Roy fireworks aftermath: 'dramatic and traumatic'
Monday , August 04, 2014 - 4:37 PM
ROY — It was like a movie.
There was a hissing sound, silence — then kids screaming.
Niki Richardson, a Roy resident, said the experience Saturday night was “dramatic and traumatic.”
Richardson sat in her uncle’s front lawn Saturday night for the annual Roy Day’s firework display. It was late, but her nieces and nephews still had enough energy to be pacing back and forth against the fence that separated the front lawn and the road.
“Just as we told the kids to sit down so that we could watch the show, I heard my brother yell,”run“ just as I saw a big red flash run right in front of us,” Richardson said. “Everything went bright and quiet. Then I heard kids screaming.”
All the kids had run to the back of the house, each of them were hit twice by errant fireworks.
Hundreds were gathered on the grassy field of Roy West Park observing a firework display many are calling crazy. After the clapping and cheering for the grand finale, three fireworks exploded and shot across the 4800 South Street, according to witnesses.
The fireworks display was contracted out to Fireworks West Internationale, according to Roy City Fire Chief Jason Poulsen. The pyrotechnic company has been in business for nearly 50 years, and set off a number of large firework shows in the area including Freedom Fire, the Independence Day Celebration and Fireworks Show at Romney Stadium in Logan. The company also did nightly fireworks displays in Salt Lake City and Park City for the 2002 Winter Olympic ceremonies.
Poulsen said the problems at the end of the show happened so fast it is hard to tell what went wrong. Right now they believe one mortar didn’t fire correctly and the other fireworks timed to go off behind them hit that mortar causing others to shoot off in another direction. Some of the mortars ended up exploding on the ground before even shooting out of the tubes.
The city doesn't plan to change anything about the fireworks show in the future, according to Poulsen who called the incident a “rarity” adding that this is just the “unknown risk of explosives.”
“It was completely unexpected,” said Alison Carver, a Clinton resident who attends every year. “Ashes were falling, and you could feel the heat from the fireworks. They were just way too close — way too close.”
Carver sat right behind the police barricade with her group of friends. She had initially sat closer until her father called concerned after seeing a similar situation occur “in the middle of the show, which I thought was a fluke.”
“It was certainly exciting,” said Roy resident Dorian Kunzler, who has attended Roy Days for many years. “A crowd of people were caught off guard. It is the first time I’ve ever seen anything like that happen.” Kunzler explained that after the default fireworks exploded he also heard screaming, so he walked to check on people about the same time emergency crews who were stationed across the street arrived on scene.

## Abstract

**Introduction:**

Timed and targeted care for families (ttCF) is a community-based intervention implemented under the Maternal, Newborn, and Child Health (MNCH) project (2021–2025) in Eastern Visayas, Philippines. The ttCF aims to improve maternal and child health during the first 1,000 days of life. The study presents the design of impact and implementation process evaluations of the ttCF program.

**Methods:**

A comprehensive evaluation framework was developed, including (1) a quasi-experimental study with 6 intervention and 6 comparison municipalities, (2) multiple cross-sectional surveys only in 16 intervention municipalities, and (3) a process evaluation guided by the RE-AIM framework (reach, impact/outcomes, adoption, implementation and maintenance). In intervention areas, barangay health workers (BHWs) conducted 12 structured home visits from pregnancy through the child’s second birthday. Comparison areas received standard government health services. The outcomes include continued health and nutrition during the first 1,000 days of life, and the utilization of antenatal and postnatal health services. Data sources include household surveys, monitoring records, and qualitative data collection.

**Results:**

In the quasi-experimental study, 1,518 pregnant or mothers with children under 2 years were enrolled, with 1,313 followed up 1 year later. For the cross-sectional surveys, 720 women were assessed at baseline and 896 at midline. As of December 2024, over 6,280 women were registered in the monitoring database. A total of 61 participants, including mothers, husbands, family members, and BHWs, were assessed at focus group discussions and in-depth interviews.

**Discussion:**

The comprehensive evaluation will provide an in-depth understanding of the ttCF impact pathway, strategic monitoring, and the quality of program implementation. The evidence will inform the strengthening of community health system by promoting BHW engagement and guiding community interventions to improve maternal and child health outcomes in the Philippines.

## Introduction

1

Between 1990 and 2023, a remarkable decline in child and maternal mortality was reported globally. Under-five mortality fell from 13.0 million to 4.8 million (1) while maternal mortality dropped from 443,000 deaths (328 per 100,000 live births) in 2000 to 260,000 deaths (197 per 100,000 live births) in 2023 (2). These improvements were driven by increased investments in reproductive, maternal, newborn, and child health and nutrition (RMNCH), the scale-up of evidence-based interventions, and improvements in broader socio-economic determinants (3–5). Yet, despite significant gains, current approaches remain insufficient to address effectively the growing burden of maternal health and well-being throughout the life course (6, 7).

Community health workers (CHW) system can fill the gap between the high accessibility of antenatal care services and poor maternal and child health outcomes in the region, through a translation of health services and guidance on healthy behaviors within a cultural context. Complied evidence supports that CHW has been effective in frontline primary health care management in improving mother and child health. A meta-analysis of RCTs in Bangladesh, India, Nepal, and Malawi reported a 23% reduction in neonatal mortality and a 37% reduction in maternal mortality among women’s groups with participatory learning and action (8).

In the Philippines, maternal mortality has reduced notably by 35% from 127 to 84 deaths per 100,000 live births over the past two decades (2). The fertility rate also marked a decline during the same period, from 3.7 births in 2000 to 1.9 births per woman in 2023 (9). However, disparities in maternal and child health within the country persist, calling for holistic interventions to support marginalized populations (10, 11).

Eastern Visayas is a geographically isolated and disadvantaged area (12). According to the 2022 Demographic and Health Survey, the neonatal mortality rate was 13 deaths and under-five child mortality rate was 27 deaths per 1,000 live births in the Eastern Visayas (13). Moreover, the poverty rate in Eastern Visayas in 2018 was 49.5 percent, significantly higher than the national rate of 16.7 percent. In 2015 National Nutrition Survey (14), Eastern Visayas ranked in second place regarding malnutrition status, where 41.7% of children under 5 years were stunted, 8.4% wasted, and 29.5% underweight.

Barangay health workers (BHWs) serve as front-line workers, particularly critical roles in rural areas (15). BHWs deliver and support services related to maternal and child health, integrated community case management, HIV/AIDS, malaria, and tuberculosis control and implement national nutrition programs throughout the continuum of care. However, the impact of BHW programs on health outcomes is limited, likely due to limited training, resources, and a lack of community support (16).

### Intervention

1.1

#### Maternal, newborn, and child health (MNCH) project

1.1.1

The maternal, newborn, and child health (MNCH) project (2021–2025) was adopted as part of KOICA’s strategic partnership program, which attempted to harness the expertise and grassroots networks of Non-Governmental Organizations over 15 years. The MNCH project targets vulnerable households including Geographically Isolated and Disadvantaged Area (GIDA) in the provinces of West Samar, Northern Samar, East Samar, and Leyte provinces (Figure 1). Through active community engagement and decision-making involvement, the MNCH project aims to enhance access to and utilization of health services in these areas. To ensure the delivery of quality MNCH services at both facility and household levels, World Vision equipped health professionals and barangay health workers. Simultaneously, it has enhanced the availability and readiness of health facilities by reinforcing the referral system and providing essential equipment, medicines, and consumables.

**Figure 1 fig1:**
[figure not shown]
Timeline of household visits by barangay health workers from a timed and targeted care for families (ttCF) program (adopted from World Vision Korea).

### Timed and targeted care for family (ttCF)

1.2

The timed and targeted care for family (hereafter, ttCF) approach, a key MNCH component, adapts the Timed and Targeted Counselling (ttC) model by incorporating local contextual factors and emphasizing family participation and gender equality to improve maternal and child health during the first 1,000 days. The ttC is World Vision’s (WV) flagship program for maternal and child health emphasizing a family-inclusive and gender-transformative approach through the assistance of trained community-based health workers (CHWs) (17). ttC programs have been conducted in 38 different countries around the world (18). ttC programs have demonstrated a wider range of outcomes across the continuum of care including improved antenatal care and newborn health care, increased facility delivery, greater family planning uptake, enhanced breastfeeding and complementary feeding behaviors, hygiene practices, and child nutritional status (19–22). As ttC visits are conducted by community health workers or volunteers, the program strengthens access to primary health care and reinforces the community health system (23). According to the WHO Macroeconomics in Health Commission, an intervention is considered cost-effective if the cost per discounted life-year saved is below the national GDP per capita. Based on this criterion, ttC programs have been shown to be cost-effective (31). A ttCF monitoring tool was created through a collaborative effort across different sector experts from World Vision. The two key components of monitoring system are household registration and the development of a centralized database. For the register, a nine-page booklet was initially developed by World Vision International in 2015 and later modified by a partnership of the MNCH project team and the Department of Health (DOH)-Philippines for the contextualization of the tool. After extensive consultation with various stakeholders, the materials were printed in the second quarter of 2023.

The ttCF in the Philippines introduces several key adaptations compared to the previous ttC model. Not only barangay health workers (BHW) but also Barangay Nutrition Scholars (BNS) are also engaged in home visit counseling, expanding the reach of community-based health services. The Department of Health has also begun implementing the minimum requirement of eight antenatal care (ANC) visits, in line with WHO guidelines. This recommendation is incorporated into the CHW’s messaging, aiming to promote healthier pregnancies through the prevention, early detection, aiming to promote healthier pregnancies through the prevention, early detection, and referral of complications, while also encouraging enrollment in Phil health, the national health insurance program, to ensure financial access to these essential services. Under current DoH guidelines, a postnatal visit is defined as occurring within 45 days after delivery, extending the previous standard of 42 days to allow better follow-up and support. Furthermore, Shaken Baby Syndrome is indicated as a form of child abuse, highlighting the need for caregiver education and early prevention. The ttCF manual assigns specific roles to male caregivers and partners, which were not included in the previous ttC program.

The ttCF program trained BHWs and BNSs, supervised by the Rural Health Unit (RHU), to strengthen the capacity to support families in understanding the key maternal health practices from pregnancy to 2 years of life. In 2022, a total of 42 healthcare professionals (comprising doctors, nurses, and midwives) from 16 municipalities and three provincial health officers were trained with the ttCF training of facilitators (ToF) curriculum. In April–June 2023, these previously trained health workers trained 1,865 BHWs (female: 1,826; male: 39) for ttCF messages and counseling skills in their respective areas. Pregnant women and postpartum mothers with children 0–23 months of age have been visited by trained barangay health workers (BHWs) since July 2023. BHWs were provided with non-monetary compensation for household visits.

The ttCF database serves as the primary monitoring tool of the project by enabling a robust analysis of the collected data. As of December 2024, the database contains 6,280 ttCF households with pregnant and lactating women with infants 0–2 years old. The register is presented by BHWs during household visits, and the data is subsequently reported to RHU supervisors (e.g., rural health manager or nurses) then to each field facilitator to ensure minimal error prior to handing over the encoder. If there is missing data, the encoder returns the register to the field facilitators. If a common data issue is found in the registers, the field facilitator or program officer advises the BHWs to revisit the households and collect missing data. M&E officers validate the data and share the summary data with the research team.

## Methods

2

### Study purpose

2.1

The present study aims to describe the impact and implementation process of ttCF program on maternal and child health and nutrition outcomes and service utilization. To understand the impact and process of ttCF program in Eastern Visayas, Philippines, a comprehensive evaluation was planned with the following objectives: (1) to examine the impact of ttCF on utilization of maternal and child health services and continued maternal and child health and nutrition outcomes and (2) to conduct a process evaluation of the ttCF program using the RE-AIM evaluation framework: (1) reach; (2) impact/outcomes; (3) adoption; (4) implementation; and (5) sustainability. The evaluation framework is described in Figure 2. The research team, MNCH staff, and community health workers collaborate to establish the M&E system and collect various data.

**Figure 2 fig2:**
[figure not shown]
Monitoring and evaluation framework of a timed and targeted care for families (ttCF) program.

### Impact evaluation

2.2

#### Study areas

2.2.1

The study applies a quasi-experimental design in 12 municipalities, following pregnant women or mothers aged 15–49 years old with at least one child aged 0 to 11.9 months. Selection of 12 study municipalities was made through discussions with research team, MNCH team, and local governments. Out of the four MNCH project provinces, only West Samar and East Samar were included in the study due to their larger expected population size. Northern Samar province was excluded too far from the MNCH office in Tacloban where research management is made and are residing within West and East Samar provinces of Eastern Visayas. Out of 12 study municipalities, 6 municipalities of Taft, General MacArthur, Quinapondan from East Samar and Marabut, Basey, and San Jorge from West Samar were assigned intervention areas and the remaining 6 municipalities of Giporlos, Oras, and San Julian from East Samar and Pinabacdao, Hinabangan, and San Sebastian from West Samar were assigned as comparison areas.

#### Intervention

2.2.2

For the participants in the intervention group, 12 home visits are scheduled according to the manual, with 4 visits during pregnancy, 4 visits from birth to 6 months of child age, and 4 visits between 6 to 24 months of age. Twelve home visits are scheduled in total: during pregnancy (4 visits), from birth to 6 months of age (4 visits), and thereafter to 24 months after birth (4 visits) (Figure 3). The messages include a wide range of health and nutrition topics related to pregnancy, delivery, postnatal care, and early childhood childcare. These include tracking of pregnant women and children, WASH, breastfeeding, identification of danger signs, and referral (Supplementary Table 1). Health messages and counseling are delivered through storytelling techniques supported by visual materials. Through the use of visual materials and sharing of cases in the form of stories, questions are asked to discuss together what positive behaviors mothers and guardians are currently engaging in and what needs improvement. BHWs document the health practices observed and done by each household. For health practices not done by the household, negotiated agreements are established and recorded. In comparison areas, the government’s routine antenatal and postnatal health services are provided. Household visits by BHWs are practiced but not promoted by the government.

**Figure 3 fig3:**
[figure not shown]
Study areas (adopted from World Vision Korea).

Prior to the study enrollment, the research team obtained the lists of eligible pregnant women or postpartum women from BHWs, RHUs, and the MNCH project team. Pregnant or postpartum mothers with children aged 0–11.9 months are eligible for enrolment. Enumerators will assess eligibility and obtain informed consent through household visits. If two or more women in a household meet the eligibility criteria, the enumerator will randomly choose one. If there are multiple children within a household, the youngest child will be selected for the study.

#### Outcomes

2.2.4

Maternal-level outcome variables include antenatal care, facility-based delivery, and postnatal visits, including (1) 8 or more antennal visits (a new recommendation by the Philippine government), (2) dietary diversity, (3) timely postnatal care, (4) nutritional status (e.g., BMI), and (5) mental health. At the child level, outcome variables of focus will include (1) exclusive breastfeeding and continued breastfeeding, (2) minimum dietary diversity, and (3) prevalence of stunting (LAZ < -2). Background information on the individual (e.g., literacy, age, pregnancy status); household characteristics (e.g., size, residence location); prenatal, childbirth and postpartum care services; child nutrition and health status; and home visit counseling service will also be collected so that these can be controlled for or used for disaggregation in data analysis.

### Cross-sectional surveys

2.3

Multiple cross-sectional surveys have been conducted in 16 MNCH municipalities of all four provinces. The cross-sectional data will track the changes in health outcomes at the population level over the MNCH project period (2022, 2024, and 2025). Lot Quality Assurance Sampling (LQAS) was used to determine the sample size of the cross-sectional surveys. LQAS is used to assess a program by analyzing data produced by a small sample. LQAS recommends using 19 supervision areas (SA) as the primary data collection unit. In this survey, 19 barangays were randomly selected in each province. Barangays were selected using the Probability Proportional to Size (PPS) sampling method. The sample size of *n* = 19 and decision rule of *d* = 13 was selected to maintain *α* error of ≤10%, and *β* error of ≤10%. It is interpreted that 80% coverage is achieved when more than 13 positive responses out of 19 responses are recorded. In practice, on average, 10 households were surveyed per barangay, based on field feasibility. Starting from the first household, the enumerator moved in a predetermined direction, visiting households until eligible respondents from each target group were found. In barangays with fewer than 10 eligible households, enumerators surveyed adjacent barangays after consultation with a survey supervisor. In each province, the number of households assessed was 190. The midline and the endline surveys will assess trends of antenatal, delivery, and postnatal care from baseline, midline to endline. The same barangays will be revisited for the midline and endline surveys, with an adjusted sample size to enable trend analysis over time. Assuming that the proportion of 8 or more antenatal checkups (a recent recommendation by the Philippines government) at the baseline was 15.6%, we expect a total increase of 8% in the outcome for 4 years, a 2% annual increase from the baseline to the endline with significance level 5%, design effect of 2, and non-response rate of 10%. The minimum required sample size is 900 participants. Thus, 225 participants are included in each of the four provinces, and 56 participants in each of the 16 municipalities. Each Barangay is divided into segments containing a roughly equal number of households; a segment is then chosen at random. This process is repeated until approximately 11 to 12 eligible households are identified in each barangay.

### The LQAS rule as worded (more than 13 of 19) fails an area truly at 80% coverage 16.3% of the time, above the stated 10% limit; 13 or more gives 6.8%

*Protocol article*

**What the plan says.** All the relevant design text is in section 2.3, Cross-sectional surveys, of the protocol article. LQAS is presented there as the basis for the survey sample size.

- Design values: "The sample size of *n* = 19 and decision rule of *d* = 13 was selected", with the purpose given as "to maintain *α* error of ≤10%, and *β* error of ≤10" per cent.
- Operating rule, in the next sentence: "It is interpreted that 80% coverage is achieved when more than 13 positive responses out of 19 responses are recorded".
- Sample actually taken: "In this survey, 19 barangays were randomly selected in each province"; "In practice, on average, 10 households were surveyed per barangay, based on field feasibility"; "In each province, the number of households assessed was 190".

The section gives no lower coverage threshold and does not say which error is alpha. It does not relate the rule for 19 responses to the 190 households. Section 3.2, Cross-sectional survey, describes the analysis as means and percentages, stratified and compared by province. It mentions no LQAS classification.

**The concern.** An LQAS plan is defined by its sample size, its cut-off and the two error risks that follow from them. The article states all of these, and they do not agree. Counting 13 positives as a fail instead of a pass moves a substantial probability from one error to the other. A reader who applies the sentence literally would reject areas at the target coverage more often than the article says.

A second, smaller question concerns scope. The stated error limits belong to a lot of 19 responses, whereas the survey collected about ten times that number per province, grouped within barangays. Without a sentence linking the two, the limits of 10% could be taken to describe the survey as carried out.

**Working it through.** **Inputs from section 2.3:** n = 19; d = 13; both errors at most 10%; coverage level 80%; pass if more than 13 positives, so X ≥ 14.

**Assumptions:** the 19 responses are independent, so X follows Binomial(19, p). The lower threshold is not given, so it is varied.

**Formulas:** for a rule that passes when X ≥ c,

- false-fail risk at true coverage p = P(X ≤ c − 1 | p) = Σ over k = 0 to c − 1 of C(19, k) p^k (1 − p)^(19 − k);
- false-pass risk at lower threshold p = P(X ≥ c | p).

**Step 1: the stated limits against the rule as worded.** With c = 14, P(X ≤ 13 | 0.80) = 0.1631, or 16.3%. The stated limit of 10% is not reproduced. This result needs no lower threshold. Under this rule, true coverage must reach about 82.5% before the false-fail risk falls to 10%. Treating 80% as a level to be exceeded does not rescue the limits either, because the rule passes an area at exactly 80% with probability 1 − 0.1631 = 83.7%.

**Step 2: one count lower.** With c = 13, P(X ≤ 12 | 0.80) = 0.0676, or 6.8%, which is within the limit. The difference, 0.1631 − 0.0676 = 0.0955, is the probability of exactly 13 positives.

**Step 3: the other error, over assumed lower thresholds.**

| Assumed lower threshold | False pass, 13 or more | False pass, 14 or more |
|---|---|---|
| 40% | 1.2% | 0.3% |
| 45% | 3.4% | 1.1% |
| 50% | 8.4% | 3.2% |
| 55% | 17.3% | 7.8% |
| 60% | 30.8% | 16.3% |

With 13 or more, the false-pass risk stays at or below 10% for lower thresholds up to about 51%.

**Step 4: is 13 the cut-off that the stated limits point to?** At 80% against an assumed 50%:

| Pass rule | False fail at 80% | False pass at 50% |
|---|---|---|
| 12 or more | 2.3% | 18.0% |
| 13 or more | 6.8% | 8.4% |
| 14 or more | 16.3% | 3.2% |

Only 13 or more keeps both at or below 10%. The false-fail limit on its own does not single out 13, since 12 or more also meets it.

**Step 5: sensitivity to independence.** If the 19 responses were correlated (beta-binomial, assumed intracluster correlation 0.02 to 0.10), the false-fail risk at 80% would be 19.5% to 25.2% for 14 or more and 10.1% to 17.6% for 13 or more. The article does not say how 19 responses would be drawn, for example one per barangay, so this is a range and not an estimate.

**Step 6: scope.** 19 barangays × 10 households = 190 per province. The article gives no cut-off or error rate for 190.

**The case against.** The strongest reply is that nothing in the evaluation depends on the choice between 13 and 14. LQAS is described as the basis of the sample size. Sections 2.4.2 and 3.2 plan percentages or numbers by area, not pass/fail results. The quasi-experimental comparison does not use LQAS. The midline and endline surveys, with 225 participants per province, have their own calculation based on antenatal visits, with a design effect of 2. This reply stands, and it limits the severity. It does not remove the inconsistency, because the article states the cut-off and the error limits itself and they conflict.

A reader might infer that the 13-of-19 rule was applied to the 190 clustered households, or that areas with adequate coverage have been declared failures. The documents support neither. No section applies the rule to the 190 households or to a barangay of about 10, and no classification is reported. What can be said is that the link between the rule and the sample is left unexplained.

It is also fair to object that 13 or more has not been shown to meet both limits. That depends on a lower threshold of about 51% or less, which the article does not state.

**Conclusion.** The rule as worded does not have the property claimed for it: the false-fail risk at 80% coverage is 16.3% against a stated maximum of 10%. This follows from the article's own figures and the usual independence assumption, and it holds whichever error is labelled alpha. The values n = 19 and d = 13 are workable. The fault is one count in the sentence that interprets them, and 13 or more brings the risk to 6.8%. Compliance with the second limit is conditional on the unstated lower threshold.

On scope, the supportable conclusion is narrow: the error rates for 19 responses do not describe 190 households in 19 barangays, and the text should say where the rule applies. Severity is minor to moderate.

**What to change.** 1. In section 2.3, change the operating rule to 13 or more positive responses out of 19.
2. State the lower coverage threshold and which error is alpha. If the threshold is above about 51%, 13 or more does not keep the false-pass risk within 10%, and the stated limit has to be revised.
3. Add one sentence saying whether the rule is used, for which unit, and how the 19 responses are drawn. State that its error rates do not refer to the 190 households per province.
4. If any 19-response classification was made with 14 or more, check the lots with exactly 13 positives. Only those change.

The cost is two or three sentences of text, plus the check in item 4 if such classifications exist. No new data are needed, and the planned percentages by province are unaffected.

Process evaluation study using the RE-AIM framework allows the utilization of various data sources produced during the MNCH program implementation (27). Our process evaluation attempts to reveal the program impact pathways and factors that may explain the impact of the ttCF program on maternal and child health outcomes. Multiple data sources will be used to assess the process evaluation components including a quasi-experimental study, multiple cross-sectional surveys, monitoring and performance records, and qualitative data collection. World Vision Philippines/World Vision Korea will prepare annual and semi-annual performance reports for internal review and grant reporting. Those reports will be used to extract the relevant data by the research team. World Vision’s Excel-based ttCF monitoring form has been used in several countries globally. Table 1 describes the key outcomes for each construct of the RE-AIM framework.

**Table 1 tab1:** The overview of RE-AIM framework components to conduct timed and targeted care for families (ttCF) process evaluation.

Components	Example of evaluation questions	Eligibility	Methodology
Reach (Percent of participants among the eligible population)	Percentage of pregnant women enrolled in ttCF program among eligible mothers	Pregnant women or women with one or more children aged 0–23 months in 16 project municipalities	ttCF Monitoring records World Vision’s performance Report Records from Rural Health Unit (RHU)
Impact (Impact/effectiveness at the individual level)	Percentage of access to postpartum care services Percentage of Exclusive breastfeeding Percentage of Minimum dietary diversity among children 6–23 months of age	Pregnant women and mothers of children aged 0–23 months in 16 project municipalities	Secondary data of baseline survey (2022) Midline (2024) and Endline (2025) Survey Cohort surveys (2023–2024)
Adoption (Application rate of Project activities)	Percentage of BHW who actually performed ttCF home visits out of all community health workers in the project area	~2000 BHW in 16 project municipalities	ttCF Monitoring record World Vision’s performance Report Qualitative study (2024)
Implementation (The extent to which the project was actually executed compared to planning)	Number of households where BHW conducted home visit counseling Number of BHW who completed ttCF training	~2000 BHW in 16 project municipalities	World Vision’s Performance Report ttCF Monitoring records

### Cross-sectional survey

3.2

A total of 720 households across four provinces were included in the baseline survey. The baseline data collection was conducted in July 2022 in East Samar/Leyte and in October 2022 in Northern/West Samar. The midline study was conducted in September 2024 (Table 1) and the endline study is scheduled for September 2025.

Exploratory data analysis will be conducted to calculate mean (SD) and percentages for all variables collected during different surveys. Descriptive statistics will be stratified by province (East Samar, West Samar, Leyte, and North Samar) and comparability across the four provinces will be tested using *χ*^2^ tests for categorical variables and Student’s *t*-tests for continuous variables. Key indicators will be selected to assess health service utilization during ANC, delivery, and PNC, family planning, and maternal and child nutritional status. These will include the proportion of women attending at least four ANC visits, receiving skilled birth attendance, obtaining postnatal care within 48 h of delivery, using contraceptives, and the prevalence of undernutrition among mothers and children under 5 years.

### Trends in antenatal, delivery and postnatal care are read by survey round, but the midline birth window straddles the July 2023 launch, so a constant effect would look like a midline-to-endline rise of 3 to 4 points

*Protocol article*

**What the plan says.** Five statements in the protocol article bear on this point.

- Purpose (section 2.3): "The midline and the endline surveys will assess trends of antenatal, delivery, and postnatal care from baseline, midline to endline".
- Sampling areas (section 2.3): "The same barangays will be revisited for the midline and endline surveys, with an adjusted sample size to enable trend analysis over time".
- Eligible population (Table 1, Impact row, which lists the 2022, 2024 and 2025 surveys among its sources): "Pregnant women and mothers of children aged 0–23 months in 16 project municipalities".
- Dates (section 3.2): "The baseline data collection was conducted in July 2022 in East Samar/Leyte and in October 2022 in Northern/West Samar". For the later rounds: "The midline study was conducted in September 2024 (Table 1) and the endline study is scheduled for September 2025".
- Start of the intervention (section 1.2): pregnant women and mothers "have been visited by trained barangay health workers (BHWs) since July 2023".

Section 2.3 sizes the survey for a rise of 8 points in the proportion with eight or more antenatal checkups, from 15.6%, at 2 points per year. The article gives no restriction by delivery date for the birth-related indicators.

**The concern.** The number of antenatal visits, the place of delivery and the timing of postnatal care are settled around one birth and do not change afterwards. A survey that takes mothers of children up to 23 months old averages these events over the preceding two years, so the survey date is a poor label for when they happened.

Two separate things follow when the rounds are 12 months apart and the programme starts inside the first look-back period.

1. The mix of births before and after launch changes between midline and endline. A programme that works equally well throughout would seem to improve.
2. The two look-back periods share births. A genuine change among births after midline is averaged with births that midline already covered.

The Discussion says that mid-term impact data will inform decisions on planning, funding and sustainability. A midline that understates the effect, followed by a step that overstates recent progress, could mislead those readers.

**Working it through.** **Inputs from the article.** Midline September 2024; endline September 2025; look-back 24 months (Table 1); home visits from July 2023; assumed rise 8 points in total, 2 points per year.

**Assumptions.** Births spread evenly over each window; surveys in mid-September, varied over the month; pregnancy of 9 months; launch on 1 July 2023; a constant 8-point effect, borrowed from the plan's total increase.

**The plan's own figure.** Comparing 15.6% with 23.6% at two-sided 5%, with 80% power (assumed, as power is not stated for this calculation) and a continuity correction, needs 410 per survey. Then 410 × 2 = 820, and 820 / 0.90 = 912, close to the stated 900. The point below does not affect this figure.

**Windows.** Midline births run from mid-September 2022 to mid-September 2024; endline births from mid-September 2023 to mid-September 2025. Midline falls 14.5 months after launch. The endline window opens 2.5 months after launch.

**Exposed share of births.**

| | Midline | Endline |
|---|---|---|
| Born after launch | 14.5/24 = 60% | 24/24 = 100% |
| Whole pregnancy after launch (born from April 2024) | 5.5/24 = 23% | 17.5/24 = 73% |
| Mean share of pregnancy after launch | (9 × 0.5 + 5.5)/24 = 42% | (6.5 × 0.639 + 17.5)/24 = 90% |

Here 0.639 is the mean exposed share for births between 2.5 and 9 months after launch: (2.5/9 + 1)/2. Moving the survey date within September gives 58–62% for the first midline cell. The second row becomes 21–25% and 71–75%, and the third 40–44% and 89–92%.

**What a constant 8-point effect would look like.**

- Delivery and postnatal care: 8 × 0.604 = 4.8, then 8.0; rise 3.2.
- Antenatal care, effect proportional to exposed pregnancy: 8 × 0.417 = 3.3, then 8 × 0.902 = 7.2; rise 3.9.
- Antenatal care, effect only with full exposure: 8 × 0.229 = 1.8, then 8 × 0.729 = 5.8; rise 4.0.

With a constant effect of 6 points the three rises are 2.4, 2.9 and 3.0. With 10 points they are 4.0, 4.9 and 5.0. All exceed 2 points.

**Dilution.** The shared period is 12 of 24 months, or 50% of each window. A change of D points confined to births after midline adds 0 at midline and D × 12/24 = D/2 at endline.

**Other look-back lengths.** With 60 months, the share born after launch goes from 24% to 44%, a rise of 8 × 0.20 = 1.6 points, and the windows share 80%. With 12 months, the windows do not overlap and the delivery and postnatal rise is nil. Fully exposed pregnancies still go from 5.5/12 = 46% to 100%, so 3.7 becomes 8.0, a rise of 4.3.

Richardson has a 7-year-old niece whose hair caught fire. Medical crews recommended she be transported, but because “she was scared” she was immediately taken by relatives to Davis Hospital emergency room with burns to her forehead. She returned Sunday morning after complaining of small burns on her arm and leg that had not been seen before.
“She was in a daze Saturday night ... so we returned to the hospital for precautionary reasons,” said Richardon, adding that the young girl was at that time also examined by mental health doctors.
Richarson’s 9-year-old niece got hit in the ear where it took a little bit of skin off. She also has a small burn to her ankle. Her 11-year-old nephew had a “pin-point cut” to his arm from what she believes to be a shard of shell that exploded. Her brother got hit in the stomach which caused burns to his shirt and stomach. Her 13-year-old daughter was injured also with a burn to her thigh.
“It just peppered us and did not explode on us,” Richardson said. “The blankets are burnt, but they are replaceable — people are not.”
Witnesses say early on in the show a series of fireworks exploded low to the ground, which caught the brush below on fire starting several mini fires in the area. But Kunzler said he was not concerned knowing fire crews were nearby.
Fire crews say it could have been much worse if they weren't prepared.
“We were prepared, it went really well, “ Poulsen said regarding how strategically placed responders were. “Spectators are our number one goal,” Poulsen said.
The errant fireworks display caused six small areas of grass fires, according to the fire department, but crews were in place and put out the flames before they could endanger structures or people.
“It is just an unfortunate thing and thankfully everyone is fine,” he said adding that the man in charge of lighting off the fireworks said he hadn't seen that happen for a very long time.
Earlier in the day fire crews already extended the crowd perimeter to 25 feet beyond the typical 350 feet from where the display is going on. So crews felt they were being extra conservative.
Poulsen said some things can’t be planned for.
“If you have one instead of going up in the air, hits one (firework) and just missiles toward the crowd … then goes sideways and that sends it even further.”
The Standard-Examiner attempted to contact Fireworks West Internationale, but no phone calls or emails were returned on Sunday evening.
The website for Fireworks West Internationale based in Logan, Utah states when it comes to variety they are at the top of the list, providing an array of all kinds of different fireworks.
“We promise that when you buy from us your show will be unique.”
Contact reporter Morgan Briesmaster at 801-625-4268 or firstname.lastname@example.org. Follow her on Twitter at @SE_mbriesmaster. Like her Facebook page at http://facebook.com/SEMorganBriesmaster.
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